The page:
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Figure 12: Practical Spine Network Redundancy


emSFPs integrate any IP or SDI signals into your redundant IP network

Embrionix solution does not use additional rack space since the signal adaptation modules are installed directly inside the TOR switches. The TOR switch becomes a bulk gateway adaptor for any type of devices whether they have native IP, redundant IP or SDI ports.

Each SFP can treat two signals per 10GE port. Gateway SFP will encapsulate or decapsulate the IP signals at the host of the connector inside the switch and deliver SDI on the other side to connect to the devices. IP to IP SFPs can simply receive one IP signal and generate a companion flow allowing both Primary and Secondary flows to reach their respective Spines.

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Figure 13: All integrated and economical redundancy

emMODULAR manages traffic flow within your redundant IP network

emMODULAR is a broadcast specific TOR aggregator. The hardware is still a generic IT type appliance but configured with an Embrionix software managing the traffic flow and supporting Spine redundancy. The emMODULAR is configured to keep both networks totally isolated and does not create any unattended routes between the Spines.

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Figure 14: Flow Tagging for Spine Redundancy support

Bandwidth usage within a redundant network

As mentioned in the aggregation calculation considering the redundancy requirement, it is understood that each flow must be doubled with its companion flow, and this creates an impact on the switch capacity.

The aggregation must be split in two to bring flows to both Spines which leaves only 80G of data per 1RU aggregation switch.

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Figure 15: Aggregation considering redundancy

In which case, fewer ports can be used. This is a totally acceptable compromise as the density is still much higher than any other solutions and your failure block is maintained in a reasonable quantity of channels.

Table 4: Aggregation calculation in a Redundant system


Designing a redundant architecture is a necessity, especially for large TV stations sharing signals across multiple operation areas. Applying the redundancy where it is essential and wise compromises when there is no added value is an opportunity for space and cost savings. Embrionix integrates the signal adaptation right inside the TOR switch while also managing the hitless redundancy for IP native or SDI signals. In comparison with other competitive solution, Embrionix’s emSFPs and emMODULAR solution uses a fraction of the space and reduces your cost of ownership with less equipment without sacrificing robustness.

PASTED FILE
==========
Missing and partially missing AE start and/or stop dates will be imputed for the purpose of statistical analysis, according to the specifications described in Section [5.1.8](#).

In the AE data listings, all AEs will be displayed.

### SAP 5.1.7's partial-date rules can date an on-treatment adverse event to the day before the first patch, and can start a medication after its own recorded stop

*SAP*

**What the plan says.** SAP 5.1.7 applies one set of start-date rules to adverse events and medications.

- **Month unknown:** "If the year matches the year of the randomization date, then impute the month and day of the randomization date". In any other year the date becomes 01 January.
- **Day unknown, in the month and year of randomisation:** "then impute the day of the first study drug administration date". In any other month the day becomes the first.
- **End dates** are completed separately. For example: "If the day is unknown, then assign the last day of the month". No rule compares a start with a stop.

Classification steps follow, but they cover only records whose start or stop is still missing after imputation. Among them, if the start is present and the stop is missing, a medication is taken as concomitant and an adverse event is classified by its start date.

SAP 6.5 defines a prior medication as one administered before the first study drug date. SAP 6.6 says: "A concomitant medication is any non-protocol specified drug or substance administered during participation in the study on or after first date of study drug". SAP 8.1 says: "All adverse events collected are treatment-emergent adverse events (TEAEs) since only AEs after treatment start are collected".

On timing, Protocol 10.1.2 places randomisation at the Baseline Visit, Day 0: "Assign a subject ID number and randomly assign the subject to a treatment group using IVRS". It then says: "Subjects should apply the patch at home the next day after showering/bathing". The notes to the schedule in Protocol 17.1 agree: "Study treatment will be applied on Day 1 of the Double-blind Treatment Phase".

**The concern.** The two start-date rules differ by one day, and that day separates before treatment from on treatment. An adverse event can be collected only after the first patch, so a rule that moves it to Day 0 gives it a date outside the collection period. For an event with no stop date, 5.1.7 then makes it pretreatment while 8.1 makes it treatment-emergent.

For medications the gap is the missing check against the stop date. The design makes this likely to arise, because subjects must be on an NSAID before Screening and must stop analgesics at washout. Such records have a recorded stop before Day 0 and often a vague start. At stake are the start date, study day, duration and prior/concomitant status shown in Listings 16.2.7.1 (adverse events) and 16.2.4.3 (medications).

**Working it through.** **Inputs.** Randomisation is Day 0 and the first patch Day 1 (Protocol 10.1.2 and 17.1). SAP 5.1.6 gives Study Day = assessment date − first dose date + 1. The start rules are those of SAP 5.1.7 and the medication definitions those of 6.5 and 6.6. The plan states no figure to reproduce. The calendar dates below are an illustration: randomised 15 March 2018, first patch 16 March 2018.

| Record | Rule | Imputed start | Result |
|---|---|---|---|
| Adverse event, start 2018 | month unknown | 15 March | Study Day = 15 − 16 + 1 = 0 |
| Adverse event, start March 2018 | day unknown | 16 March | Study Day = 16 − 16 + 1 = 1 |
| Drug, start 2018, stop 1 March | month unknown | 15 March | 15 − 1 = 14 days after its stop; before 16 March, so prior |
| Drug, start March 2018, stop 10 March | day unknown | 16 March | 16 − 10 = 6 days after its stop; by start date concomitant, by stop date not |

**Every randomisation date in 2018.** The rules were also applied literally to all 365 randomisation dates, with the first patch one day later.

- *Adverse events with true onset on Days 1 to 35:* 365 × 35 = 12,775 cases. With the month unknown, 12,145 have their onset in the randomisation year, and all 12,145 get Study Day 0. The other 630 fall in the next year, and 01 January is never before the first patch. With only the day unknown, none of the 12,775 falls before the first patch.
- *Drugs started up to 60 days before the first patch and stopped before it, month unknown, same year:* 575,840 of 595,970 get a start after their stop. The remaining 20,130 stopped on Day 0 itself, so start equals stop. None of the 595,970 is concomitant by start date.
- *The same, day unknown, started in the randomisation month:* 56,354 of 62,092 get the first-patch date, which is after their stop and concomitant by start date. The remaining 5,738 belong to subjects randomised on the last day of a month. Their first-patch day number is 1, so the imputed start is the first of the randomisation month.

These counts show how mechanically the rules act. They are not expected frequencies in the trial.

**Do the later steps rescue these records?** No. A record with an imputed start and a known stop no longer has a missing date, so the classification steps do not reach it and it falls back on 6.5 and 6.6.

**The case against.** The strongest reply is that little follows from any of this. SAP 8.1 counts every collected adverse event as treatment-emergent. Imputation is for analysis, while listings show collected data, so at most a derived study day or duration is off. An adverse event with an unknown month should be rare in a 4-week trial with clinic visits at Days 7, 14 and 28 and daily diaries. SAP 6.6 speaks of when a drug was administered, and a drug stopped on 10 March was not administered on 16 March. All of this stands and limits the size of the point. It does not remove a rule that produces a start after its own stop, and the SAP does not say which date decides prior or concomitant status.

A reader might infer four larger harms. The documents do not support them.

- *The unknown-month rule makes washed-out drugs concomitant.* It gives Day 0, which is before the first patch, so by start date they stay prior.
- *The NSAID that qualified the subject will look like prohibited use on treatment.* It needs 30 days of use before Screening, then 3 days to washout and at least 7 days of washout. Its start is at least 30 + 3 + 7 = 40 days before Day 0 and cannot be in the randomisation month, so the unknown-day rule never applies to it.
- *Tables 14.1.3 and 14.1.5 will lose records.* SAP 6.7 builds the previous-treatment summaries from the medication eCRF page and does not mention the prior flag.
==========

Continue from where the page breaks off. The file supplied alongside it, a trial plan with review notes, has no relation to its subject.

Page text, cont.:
In this paper, important topics have been covered helping you design a cost-effective IP infrastructure. The cost of the system is not only based on initial cost when purchasing the equipment, but also materializes into derived costs such as rack space, cost of power, and the cost of ownership maintaining the equipment.

Make sure your network is properly engineered with proper aggregation to optimize the use of your Spine ports. The Spine / Leaf architecture enables scalability of your system without the necessity of up-front investments.

TOR switches are inherently required to interconnect native IP devices. emSFP “Plug-ins” can adapt any SDI or IP devices right inside these COTS switches. Therefore, IP and SDI equipment can coexist inside the same equipment rack concentrating into the same TOR switch. Embrionix offers a modular platform used for I/O connectivity including up to 96 gateway conversions inside a single RU while also offering other advanced processing and conversion features within the same form factor.

Hitless redundancy can be supported at a reasonable cost using Spine redundancy and optimized aggregation. Embrionix supports hitless redundancy whether the device is equipped with SDI ports or IP ports. Smart emSFPs can be used in line with your IP devices or as a resource inside the TOR switch allowing flows from devices lacking hitless redundancy to be supported. emMODULAR simplifies your system design by handling the redundant traffic flowing to the Spines.

In this transition to IP, Embrionix enables all the benefits of IP while making no compromises on your important requirements. The solution blends into your network leaving space and more of your budget available for other core equipment.

Embrionix, the Embrionix logo and emSFP, emFUSION, emVIEW are trademarks of Embrionix Design Inc. All other products or services mentioned herein are the property of their respective owners. Copyright Embrionix Design Inc, 2009 -2016